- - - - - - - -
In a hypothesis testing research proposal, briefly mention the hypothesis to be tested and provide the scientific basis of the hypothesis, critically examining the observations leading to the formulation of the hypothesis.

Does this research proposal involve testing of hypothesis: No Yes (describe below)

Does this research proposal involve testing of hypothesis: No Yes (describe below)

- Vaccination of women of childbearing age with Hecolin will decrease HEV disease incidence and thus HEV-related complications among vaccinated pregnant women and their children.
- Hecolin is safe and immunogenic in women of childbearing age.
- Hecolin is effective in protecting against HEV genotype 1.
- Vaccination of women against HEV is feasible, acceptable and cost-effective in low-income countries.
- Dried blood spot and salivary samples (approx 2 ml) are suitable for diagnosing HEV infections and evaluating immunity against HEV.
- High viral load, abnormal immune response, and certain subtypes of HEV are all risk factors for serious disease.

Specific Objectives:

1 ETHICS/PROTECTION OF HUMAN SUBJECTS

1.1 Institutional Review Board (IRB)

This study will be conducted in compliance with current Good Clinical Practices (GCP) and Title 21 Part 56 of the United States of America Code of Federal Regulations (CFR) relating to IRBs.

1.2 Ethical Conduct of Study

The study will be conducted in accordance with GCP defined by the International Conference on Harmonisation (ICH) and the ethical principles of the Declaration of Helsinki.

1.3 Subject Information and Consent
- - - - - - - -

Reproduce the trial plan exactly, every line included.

In a hypothesis testing research proposal, briefly mention the hypothesis to be tested and provide the scientific basis of the hypothesis, critically examining the observations leading to the formulation of the hypothesis.

Does this research proposal involve testing of hypothesis: No Yes (describe below)

Does this research proposal involve testing of hypothesis: No Yes (describe below)

- Vaccination of women of childbearing age with Hecolin will decrease HEV disease incidence and thus HEV-related complications among vaccinated pregnant women and their children.
- Hecolin is safe and immunogenic in women of childbearing age.
- Hecolin is effective in protecting against HEV genotype 1.
- Vaccination of women against HEV is feasible, acceptable and cost-effective in low-income countries.
- Dried blood spot and salivary samples (approx 2 ml) are suitable for diagnosing HEV infections and evaluating immunity against HEV.
- High viral load, abnormal immune response, and certain subtypes of HEV are all risk factors for serious disease.

Specific Objectives:

1 ETHICS/PROTECTION OF HUMAN SUBJECTS

1.1 Institutional Review Board (IRB)

This study will be conducted in compliance with current Good Clinical Practices (GCP) and Title 21 Part 56 of the United States of America Code of Federal Regulations (CFR) relating to IRBs.

1.2 Ethical Conduct of Study

The study will be conducted in accordance with GCP defined by the International Conference on Harmonisation (ICH) and the ethical principles of the Declaration of Helsinki.

1.3 Subject Information and Consent